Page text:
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The role of early visual experience in human infant development has been inferred primarily by studies of visual deprivation (e.g., cataracts). Another approach, described here, is to provide a detailed description of the visual input gathered by normal infants in their natural environment. Recently, several labs have begun the laborious process of obtaining video images from a head-mounted camera to provide an infant's-eye-view of their visual world. Preliminary findings from one such study are reviewed and discussed in the context of the power and limitations of this approach for revealing important insights about the role of early visual experience, as well as the broader implications for studies of cognitive, language, and social development.
Studies of infant perception, cognition, and language have for four decades relied on a variety of behavioral measures, the most ubiquitous of which assesses how infants' gaze is directed to visual or auditory-visual stimuli 1. Most of these measures of infant gaze involve a global definition; that is, whether the infant is looking at a stimulus or looking away from that stimulus. A small number of studies employ more detailed measures of gaze, some aimed at assessing eye-movement control to a small target 2, and others at gathering sequential shifts in gaze (scan paths) as the infant views more complex patterns or scenes 3-6. These studies of detailed scanning build on classic research 7-8 by using commercial eye-trackers to collect and analyze infant gaze under more user-friendly circumstances 9.
In all of these studies, the experimenter seeks tight control over what the infant sees in an attempt to test a specific hypothesis that requires a particular stimulus contrast. Missing from these studies is the ability of the infant to select more broadly from potentially available scenes, for example by moving its head to open the field of view to regions of interest that are beyond the default head position. Even when researchers present dynamic scenes on a video display 4, which some argue are more natural than static images, the implicit assumption is that these dynamic video displays are a reasonable proxy for natural scenes selected by the infant rather than by the experimenter.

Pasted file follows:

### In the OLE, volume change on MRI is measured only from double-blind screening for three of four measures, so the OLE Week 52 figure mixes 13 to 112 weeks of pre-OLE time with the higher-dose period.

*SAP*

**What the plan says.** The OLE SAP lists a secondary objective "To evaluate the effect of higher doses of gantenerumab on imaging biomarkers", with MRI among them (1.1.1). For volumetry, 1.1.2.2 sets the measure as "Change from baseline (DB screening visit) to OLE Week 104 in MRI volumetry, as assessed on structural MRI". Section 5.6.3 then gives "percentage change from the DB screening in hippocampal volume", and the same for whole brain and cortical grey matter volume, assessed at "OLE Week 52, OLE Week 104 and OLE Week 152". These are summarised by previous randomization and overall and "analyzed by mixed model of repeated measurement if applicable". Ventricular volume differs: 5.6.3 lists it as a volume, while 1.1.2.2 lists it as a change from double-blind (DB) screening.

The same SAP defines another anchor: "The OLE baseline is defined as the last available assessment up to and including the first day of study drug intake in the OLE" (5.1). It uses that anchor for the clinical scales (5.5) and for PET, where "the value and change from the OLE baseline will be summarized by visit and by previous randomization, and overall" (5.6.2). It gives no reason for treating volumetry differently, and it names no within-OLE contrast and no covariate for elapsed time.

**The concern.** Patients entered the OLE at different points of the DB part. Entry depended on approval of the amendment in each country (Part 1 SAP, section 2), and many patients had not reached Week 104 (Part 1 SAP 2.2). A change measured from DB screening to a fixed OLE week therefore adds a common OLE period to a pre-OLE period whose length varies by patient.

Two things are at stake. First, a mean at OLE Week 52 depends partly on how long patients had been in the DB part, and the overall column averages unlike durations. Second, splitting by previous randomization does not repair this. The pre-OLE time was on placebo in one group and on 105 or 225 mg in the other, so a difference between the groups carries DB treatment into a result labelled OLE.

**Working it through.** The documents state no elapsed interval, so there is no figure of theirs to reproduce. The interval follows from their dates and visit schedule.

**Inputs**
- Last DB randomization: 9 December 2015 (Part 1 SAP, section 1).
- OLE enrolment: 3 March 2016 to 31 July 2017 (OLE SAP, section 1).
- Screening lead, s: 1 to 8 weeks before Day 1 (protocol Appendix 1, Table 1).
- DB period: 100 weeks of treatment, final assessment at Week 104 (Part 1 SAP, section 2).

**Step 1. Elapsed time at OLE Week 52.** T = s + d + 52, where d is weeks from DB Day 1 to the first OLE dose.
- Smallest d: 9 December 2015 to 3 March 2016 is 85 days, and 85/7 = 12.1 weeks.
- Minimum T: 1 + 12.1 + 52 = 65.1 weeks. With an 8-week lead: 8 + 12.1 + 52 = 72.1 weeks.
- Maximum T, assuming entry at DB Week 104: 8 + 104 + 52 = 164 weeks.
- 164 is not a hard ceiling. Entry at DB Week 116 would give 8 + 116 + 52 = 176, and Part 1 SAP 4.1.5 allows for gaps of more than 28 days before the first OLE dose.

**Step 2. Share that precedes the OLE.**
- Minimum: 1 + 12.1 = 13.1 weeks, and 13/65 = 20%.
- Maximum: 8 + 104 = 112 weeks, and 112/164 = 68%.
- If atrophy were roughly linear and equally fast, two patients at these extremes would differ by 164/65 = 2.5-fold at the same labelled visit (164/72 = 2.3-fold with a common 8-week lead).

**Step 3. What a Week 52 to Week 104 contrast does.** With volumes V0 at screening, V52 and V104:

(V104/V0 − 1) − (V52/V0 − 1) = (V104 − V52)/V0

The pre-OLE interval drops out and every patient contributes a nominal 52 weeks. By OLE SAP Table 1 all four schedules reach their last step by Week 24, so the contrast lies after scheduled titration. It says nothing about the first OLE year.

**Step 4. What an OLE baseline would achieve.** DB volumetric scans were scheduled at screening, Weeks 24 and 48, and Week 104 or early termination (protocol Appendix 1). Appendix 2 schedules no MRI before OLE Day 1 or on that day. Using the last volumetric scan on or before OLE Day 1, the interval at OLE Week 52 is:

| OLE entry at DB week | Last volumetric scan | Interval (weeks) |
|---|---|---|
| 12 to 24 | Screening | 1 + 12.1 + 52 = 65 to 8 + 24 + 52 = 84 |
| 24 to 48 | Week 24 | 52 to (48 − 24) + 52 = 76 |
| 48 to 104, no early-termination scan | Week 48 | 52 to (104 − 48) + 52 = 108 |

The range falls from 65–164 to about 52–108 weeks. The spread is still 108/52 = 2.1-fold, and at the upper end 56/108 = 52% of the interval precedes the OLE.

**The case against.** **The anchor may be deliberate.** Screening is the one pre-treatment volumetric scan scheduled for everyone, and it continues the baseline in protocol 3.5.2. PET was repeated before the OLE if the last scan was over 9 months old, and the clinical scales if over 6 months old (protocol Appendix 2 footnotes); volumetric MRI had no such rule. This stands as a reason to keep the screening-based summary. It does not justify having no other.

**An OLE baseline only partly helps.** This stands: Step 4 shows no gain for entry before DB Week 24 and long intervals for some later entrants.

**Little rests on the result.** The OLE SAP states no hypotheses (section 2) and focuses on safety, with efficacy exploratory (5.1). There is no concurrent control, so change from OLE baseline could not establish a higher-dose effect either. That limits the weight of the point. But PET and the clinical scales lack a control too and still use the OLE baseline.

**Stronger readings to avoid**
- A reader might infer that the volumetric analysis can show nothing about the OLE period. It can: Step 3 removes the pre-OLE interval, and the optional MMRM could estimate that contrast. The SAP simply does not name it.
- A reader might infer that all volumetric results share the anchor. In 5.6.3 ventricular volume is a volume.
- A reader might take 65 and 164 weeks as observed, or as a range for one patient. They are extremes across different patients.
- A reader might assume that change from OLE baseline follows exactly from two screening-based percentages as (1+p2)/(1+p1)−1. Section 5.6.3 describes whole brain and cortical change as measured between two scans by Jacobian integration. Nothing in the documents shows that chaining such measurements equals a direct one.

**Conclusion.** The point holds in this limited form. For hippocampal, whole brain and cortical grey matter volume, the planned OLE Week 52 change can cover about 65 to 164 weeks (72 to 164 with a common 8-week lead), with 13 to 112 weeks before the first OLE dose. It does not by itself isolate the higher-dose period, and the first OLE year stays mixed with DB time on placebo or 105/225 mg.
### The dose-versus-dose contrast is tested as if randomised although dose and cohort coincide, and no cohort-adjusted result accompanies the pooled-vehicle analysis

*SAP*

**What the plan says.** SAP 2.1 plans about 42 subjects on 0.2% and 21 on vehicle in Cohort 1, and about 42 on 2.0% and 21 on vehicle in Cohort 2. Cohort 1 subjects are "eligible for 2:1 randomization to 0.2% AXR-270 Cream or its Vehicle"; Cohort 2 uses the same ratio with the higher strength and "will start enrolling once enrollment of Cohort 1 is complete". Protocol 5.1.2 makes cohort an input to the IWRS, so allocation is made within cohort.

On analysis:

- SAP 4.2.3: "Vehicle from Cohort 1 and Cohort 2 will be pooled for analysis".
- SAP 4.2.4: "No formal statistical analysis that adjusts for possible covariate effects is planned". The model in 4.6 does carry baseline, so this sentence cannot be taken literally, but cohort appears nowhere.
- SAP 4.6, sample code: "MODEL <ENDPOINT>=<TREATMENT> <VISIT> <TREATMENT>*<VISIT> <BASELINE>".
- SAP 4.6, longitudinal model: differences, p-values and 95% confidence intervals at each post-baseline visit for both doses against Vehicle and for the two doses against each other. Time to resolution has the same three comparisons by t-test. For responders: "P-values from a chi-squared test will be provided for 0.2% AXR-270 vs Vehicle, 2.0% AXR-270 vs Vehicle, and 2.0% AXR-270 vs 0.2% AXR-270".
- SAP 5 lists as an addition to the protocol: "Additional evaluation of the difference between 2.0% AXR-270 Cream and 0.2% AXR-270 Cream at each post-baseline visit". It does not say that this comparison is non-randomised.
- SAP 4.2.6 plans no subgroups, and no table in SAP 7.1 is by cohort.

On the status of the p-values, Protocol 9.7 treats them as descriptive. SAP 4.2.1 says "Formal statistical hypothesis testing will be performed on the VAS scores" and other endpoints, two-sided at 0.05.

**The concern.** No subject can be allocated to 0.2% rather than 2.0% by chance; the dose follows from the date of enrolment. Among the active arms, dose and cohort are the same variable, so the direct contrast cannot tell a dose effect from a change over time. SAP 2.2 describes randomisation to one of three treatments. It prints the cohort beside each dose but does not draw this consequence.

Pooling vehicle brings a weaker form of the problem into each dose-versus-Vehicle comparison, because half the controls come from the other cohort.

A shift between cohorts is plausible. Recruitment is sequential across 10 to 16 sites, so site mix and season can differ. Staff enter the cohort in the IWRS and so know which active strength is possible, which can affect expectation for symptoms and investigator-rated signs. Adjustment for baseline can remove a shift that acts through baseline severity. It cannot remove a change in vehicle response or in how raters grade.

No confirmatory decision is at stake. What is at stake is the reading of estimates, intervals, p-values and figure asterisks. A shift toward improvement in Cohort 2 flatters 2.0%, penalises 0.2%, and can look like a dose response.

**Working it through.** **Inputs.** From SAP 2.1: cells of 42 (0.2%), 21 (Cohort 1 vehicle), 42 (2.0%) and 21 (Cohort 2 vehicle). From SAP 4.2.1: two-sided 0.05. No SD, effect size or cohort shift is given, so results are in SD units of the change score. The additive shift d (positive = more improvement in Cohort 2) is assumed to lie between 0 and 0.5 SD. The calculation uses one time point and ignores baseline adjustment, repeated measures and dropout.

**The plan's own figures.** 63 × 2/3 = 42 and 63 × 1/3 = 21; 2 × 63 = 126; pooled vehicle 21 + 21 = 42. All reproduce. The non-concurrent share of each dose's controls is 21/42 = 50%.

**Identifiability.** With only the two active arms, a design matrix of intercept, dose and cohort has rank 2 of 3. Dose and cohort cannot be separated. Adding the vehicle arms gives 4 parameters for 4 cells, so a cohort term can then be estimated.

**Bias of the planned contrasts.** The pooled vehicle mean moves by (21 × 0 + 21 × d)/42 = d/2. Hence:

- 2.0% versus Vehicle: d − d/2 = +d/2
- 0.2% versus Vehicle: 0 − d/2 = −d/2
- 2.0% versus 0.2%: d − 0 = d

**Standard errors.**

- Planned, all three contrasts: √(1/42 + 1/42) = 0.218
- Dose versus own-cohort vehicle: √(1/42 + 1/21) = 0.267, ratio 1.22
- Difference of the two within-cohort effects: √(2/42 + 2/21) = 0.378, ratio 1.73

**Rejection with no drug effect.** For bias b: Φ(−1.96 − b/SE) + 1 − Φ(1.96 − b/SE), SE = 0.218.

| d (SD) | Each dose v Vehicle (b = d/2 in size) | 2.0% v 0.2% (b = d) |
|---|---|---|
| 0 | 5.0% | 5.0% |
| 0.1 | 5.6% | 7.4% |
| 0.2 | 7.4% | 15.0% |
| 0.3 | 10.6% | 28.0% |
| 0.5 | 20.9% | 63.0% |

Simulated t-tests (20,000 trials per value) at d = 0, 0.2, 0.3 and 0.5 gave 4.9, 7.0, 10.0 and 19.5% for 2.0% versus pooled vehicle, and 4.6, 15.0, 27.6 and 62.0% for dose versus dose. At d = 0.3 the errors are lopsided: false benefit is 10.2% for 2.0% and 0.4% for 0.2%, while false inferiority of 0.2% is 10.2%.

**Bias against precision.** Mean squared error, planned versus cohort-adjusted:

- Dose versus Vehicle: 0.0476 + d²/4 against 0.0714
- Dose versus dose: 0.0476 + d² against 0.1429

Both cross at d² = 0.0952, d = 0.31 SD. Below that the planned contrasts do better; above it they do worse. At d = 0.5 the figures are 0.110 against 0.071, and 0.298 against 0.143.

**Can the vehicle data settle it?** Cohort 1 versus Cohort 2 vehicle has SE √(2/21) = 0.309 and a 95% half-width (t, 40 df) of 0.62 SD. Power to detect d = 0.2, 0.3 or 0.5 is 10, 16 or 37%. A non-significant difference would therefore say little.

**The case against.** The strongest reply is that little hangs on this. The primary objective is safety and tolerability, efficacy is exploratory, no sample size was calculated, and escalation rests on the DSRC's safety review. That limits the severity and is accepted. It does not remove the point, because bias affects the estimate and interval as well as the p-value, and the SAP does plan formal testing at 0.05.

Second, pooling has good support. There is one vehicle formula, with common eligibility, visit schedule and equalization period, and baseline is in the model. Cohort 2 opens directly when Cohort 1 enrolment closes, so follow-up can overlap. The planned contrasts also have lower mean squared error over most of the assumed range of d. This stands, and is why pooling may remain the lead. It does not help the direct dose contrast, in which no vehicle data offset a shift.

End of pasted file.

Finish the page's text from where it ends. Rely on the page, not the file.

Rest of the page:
In the past few years, several labs have begun to ask whether studies of infants' vision, learning, social interaction, and language development have been missing a key perspective on what the infant is attending to in the natural environment. The goal of these studies is not to determine what infants attend to when a stimulus is presented by an experimenter within a restricted field-of-view (i.e., a TV monitor), but rather what infants seek out in the natural environment as momentary targets of attention when there are few constraints on where their gaze might be directed. This goal is related to a substantial literature in the study of the adult visual system that seeks to describe the statistics of natural scenes 10, 11. A core assumption in this literature is that many of the visual feature analyzers in the brain have evolved to be optimally tuned to the stable features of the visual environment. But rather than asking what information is present in the visual world, and presuming that adults sample that world extensively, here we ask what subset of that visual world comprises the input to the infant's visual system.
The ideal situation for assessing where infants direct their gaze would be a head-mounted eye-tracker because it would allow the infant to turn its head to sample a much larger field-of-view than is available on a TV monitor. However, it has proven extremely difficult to gather infant gaze with such a head-mounted system (but see 12 for a recent exception). Other researchers, most recently Yoshida and Smith 13, have relied on a head-mounted camera to obtain an approximate view of what infants attend to in natural visual environments. However, as they note, infants can direct their gaze anywhere within +/- 30 deg of where their head is pointed, and so the more subtle details of where gaze is directed are lost from these head-camera videos. Moreover, the context employed by Yoshida and Smith was restricted to a small table on which three objects were placed, with the mother facing the infant on the other side of the table. While this context is more dynamic than those used in most eye-tracking studies, it nevertheless does not approach the complexity of scenes available to infants in their everyday environment.
Despite the poor precision of a head-mounted camera for documenting dynamic changes in gaze (focal attention), several labs are pushing this approach as a low-resolution proxy for the deployment of visual attention in the natural dynamic environment 14, 15. It will be illuminating to see what these studies can tell us about the early input to the visual, motor, and language systems that could not be captured by so-called third-person views in which an external camera mounted near the infant provides a recording of both the infant and the surrounding visual world.